Entering the new legislative session, Libby Public Schools is looking to the State Capitol for the decision of whether or not there will be a preschool in Libby next school year.
Libby Public Schools Superintendent Craig Barringer said he will be trying to get state legislators to understand the value of the preschool program not just to Libby as it is now, but as it will be in the future.
Working in cooperation with Kootenai Valley Head Start, the Plummer Preschool has shown significant results over the past almost four years.
In 2013, 61 percent of all students entering Libby Elementary School were testing as ready to start kindergarten, according to figures from Barringer. In 2017, that number rose to 85 percent.
Since the preschool and Head Start began working together, they have averaged 90 percent of students testing ready for kindergarten. Among children with no pre-kindergarten education, that number is around 50 percent.
Barringer also noted the added importance of the stability the school provides for the growing number of children in foster care or who are considered homeless due to their home life situation.
Recent research has indicated that a child who is behind as early as 1st grade may struggle through the rest of their educational career, Barringer said.
By investing in early educational programs, there is potential to avoid higher costs in the future, Barringer noted. Children given the benefit of early education are less likely to fall into a position where they are either dependent on the government or involved in criminal activity.
In an interview in March, Plummer Preschool teacher Judy Graham — who has three decades of experience as an educator — said that she believes in the work she does.
“When I moved to kindergarten, and the kids came to us, there was a huge gap, the haves and the have nots,” she said. “Basically it was just those that had exposure — parents had exposed their kids to learning.”
Among the graphs that Barringer prepared to plead the case for funding preschools such as Libby’s is one that shows the impact of education at various ages on long term success. The rate of return for investment in educating children under 3 years old shows as nearly double that once they are in regular school.
For many children, that education begins in a nurturing household, but the sheet from Barringer includes a quote from Chandi Wagner, NSBA Center for Public Education, who stated that children from impoverished households hear “about 30 million fewer words by age 4 than their wealthier counterparts.”
Graham’s experience showed her how important it is to have children with something to build on when they reach kindergarten, she said.
“Their foundation is so much stronger, so as they’re going on in their educational career, hopefully that foundation will hold up for them,” she said.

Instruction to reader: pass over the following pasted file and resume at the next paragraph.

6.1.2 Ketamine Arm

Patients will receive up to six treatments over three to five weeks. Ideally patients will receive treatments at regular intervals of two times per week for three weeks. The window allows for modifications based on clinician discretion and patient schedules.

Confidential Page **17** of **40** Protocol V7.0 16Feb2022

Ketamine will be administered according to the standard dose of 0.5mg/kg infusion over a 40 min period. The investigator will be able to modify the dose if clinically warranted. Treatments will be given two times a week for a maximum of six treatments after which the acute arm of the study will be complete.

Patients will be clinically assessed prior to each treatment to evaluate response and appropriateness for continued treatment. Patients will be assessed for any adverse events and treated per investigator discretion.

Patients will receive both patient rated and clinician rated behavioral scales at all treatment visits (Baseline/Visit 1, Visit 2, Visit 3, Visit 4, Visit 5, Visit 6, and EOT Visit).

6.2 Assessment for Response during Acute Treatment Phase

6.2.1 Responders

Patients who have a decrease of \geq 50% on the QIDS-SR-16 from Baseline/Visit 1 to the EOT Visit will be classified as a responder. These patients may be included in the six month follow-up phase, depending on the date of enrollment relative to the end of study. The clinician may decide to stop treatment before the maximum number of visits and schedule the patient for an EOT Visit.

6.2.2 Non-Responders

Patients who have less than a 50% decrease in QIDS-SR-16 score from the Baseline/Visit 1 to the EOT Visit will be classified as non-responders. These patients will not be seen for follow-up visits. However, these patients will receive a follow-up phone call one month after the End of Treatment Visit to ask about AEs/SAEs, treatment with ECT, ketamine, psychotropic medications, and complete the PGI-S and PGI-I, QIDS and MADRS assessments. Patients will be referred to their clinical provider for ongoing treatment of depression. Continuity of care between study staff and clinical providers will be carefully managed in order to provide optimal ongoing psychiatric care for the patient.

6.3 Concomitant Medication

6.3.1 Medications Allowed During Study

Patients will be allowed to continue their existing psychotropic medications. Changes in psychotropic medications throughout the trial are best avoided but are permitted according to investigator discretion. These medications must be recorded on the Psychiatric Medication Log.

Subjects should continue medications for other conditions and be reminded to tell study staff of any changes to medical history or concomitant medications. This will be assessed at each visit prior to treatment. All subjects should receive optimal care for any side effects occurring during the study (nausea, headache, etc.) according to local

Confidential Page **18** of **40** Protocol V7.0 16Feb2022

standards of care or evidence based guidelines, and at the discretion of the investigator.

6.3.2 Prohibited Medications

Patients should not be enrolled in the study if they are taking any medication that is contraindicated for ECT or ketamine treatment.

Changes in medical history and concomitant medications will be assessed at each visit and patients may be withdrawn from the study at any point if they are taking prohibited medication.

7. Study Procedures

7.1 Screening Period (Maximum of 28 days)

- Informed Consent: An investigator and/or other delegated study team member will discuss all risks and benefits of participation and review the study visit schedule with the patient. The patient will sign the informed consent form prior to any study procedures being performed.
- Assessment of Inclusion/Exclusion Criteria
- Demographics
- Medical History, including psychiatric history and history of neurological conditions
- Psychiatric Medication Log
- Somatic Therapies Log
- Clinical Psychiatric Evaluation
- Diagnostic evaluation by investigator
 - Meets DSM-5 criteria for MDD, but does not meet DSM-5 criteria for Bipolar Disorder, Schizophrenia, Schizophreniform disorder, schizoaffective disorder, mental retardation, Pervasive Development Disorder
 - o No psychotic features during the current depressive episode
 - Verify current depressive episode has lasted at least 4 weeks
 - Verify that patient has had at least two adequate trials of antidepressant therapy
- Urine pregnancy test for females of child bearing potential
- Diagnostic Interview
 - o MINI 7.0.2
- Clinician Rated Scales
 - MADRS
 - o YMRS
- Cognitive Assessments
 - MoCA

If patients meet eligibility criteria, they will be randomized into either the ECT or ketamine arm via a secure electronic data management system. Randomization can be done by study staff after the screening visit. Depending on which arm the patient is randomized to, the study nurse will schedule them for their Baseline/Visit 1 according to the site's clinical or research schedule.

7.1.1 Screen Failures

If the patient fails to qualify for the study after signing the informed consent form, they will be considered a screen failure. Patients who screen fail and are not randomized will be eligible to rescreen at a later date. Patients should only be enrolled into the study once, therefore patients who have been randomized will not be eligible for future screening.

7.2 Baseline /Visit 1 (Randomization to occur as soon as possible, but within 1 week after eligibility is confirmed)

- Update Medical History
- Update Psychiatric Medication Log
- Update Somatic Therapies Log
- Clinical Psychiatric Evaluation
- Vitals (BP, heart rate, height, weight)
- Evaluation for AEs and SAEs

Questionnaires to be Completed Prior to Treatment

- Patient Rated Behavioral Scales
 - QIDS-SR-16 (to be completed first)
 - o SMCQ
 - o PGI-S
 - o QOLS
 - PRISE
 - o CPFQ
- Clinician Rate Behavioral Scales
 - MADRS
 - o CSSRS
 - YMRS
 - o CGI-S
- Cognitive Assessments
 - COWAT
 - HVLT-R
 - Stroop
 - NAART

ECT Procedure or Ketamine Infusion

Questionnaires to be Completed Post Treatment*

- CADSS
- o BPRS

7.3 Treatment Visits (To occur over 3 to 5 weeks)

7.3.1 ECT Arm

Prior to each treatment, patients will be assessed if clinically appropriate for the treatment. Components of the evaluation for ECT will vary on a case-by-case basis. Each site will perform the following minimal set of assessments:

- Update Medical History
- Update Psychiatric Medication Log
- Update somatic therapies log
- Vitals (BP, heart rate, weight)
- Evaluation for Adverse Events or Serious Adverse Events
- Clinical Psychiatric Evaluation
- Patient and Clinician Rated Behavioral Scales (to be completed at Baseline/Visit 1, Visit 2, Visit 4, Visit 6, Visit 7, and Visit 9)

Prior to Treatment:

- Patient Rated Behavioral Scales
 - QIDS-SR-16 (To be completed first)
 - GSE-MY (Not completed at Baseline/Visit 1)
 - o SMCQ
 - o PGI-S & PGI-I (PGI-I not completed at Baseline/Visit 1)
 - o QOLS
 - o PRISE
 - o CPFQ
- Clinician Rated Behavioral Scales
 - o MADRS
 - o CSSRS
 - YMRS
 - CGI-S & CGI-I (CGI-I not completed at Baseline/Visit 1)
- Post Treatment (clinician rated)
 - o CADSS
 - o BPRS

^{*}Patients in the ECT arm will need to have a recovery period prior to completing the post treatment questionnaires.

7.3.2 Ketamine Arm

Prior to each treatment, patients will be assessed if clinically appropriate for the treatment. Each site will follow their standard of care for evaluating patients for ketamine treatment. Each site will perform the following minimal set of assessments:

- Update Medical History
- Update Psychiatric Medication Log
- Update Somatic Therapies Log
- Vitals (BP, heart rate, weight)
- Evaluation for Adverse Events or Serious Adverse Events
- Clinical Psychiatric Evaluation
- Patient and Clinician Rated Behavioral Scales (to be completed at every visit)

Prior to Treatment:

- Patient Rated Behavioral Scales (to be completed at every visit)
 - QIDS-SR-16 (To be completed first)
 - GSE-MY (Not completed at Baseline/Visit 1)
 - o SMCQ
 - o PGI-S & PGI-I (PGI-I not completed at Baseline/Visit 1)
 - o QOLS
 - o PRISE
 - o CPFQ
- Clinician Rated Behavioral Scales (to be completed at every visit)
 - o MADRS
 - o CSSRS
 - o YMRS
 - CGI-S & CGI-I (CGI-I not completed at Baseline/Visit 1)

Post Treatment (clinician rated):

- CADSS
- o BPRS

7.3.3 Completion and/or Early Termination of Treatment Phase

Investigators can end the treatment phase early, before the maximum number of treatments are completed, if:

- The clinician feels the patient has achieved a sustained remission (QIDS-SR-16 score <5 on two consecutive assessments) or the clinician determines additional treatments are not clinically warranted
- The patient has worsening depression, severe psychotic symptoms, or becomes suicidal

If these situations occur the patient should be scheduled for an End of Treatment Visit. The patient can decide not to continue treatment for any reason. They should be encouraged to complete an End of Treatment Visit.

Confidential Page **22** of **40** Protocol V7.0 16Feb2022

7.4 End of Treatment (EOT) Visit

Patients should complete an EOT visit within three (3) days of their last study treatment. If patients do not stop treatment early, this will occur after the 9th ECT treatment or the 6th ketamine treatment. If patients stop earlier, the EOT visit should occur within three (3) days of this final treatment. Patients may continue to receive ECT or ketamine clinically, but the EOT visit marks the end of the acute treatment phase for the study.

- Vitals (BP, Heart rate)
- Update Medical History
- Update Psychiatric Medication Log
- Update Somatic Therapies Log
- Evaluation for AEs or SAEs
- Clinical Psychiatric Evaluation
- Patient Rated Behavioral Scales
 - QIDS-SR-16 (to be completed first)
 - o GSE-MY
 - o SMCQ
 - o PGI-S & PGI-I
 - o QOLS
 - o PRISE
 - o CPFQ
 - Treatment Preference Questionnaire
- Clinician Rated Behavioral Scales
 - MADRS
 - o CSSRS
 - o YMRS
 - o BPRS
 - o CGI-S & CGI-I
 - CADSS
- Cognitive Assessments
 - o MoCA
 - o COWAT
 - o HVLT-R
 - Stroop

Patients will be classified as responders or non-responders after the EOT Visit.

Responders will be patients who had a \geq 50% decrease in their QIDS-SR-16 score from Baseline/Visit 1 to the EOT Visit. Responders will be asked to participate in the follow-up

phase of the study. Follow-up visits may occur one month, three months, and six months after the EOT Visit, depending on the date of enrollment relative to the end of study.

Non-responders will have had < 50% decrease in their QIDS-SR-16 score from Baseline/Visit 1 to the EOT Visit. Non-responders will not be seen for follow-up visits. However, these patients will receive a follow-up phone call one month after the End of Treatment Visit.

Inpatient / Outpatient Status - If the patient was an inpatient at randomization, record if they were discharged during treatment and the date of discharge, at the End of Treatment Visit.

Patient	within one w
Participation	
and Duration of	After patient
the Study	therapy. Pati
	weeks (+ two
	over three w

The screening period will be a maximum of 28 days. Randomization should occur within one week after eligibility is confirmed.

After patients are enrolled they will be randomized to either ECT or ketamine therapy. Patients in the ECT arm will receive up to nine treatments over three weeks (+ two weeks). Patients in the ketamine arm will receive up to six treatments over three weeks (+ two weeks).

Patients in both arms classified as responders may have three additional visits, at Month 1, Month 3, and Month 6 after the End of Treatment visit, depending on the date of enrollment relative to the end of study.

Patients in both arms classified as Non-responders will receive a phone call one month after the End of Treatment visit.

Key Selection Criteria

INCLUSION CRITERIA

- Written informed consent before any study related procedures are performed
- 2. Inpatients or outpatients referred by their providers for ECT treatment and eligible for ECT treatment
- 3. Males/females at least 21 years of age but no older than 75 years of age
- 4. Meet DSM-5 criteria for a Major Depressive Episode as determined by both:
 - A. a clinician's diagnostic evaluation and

Paying for it
However, Libby Public Schools are in the fourth and final year of the Montana Preschool Development Grant, which funds the preschool.
The schools are looking at all available options, from shutting down the program and potentially laying off staff that can not be integrated elsewhere into the schools, to outside funding, Barringer said.
Yet, with an estimated cost of $200,000, Barringer does not consider it realistic that the preschool could be continued through use of the schools’ general fund.
There are simply too many other needs already taxing the general fund, and those only look likely to increase.
Still, according to the data Barringer has compiled, early childhood education can create a 12-16 percent return for the larger society those children grow up in.
Some of that is not simply in the obvious benefits of students who are better prepared to absorb educational materials.
Barringer pointed out that, depending on their background, some children may start school never having before sat at a table at a regular mealtime. They may have never even used utensils to eat.
Simply developing the social skills most people take for granted can have a big impact on not only how well children integrate into a school system, but can head off future behavior issues — a problem Barringer said is growing in local schools.
Whether parents don’t have the time to spend focused on their child’s early education, or even if they lack some of the skills to help their child, early childhood education helps to span that gap for those children to keep them up with their classmates.
For now, Barringer has compiled information on the Libby program and its successes — as well as the generally-known benefits of early childhood education — and submitted them to the Governor’s Office and local legislators. From there, it’s a matter of waiting to see how the debate progresses at the Capitol, and whether the current temporary grant solutions will be replaced by something more permanent.
According to a policy paper by the Education Commission of the States, Montana is one of only six states that does not publicly fund preschool education.